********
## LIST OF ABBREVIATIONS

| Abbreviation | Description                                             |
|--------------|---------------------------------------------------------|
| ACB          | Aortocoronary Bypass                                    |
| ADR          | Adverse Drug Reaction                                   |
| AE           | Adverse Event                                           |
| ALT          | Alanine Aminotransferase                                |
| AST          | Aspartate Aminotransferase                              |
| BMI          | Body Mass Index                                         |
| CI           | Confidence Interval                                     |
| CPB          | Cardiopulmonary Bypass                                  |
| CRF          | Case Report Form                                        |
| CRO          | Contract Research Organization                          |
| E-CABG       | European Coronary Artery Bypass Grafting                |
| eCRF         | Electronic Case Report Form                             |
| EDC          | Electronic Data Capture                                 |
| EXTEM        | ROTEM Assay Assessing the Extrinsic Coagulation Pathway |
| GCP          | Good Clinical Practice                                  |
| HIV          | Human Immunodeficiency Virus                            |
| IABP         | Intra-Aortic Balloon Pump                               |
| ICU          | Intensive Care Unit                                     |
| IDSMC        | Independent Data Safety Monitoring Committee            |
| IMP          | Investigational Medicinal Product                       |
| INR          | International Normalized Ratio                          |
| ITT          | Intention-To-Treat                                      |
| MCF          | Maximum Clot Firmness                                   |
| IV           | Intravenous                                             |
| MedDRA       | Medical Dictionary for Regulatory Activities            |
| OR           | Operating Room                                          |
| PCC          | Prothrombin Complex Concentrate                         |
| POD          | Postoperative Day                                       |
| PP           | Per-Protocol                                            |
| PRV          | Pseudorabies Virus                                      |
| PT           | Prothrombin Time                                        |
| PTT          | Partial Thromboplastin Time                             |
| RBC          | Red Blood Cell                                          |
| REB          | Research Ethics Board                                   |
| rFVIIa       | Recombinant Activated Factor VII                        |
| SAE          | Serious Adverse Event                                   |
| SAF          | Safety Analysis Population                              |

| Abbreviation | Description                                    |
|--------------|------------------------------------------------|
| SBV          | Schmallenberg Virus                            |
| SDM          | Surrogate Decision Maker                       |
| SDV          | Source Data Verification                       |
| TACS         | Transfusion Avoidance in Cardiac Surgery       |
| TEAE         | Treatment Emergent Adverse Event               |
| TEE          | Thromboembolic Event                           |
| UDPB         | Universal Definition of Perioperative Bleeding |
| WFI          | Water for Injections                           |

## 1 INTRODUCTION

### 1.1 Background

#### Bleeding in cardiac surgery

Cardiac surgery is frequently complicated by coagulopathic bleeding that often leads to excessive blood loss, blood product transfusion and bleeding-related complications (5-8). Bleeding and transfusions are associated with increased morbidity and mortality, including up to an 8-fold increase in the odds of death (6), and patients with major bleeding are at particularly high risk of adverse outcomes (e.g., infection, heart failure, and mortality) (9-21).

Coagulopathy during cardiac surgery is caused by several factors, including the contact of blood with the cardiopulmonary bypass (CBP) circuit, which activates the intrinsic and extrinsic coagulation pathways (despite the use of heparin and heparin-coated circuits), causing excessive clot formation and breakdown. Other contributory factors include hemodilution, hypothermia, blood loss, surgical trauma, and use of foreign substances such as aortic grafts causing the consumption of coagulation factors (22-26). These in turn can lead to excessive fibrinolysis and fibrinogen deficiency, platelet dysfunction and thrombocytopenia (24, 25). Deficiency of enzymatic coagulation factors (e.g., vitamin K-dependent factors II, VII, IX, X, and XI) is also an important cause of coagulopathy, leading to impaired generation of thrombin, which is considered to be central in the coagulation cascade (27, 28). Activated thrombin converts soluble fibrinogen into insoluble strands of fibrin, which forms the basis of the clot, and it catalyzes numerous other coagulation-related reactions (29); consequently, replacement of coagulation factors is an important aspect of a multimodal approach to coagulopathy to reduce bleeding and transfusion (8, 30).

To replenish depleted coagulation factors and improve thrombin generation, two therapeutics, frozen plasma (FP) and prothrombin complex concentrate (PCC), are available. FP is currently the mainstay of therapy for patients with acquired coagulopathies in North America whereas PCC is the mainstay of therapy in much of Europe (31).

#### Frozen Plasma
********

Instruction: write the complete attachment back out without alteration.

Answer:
## LIST OF ABBREVIATIONS

| Abbreviation | Description                                             |
|--------------|---------------------------------------------------------|
| ACB          | Aortocoronary Bypass                                    |
| ADR          | Adverse Drug Reaction                                   |
| AE           | Adverse Event                                           |
| ALT          | Alanine Aminotransferase                                |
| AST          | Aspartate Aminotransferase                              |
| BMI          | Body Mass Index                                         |
| CI           | Confidence Interval                                     |
| CPB          | Cardiopulmonary Bypass                                  |
| CRF          | Case Report Form                                        |
| CRO          | Contract Research Organization                          |
| E-CABG       | European Coronary Artery Bypass Grafting                |
| eCRF         | Electronic Case Report Form                             |
| EDC          | Electronic Data Capture                                 |
| EXTEM        | ROTEM Assay Assessing the Extrinsic Coagulation Pathway |
| GCP          | Good Clinical Practice                                  |
| HIV          | Human Immunodeficiency Virus                            |
| IABP         | Intra-Aortic Balloon Pump                               |
| ICU          | Intensive Care Unit                                     |
| IDSMC        | Independent Data Safety Monitoring Committee            |
| IMP          | Investigational Medicinal Product                       |
| INR          | International Normalized Ratio                          |
| ITT          | Intention-To-Treat                                      |
| MCF          | Maximum Clot Firmness                                   |
| IV           | Intravenous                                             |
| MedDRA       | Medical Dictionary for Regulatory Activities            |
| OR           | Operating Room                                          |
| PCC          | Prothrombin Complex Concentrate                         |
| POD          | Postoperative Day                                       |
| PP           | Per-Protocol                                            |
| PRV          | Pseudorabies Virus                                      |
| PT           | Prothrombin Time                                        |
| PTT          | Partial Thromboplastin Time                             |
| RBC          | Red Blood Cell                                          |
| REB          | Research Ethics Board                                   |
| rFVIIa       | Recombinant Activated Factor VII                        |
| SAE          | Serious Adverse Event                                   |
| SAF          | Safety Analysis Population                              |

| Abbreviation | Description                                    |
|--------------|------------------------------------------------|
| SBV          | Schmallenberg Virus                            |
| SDM          | Surrogate Decision Maker                       |
| SDV          | Source Data Verification                       |
| TACS         | Transfusion Avoidance in Cardiac Surgery       |
| TEAE         | Treatment Emergent Adverse Event               |
| TEE          | Thromboembolic Event                           |
| UDPB         | Universal Definition of Perioperative Bleeding |
| WFI          | Water for Injections                           |

## 1 INTRODUCTION

### 1.1 Background

#### Bleeding in cardiac surgery

Cardiac surgery is frequently complicated by coagulopathic bleeding that often leads to excessive blood loss, blood product transfusion and bleeding-related complications (5-8). Bleeding and transfusions are associated with increased morbidity and mortality, including up to an 8-fold increase in the odds of death (6), and patients with major bleeding are at particularly high risk of adverse outcomes (e.g., infection, heart failure, and mortality) (9-21).

Coagulopathy during cardiac surgery is caused by several factors, including the contact of blood with the cardiopulmonary bypass (CBP) circuit, which activates the intrinsic and extrinsic coagulation pathways (despite the use of heparin and heparin-coated circuits), causing excessive clot formation and breakdown. Other contributory factors include hemodilution, hypothermia, blood loss, surgical trauma, and use of foreign substances such as aortic grafts causing the consumption of coagulation factors (22-26). These in turn can lead to excessive fibrinolysis and fibrinogen deficiency, platelet dysfunction and thrombocytopenia (24, 25). Deficiency of enzymatic coagulation factors (e.g., vitamin K-dependent factors II, VII, IX, X, and XI) is also an important cause of coagulopathy, leading to impaired generation of thrombin, which is considered to be central in the coagulation cascade (27, 28). Activated thrombin converts soluble fibrinogen into insoluble strands of fibrin, which forms the basis of the clot, and it catalyzes numerous other coagulation-related reactions (29); consequently, replacement of coagulation factors is an important aspect of a multimodal approach to coagulopathy to reduce bleeding and transfusion (8, 30).

To replenish depleted coagulation factors and improve thrombin generation, two therapeutics, frozen plasma (FP) and prothrombin complex concentrate (PCC), are available. FP is currently the mainstay of therapy for patients with acquired coagulopathies in North America whereas PCC is the mainstay of therapy in much of Europe (31).

#### Frozen Plasma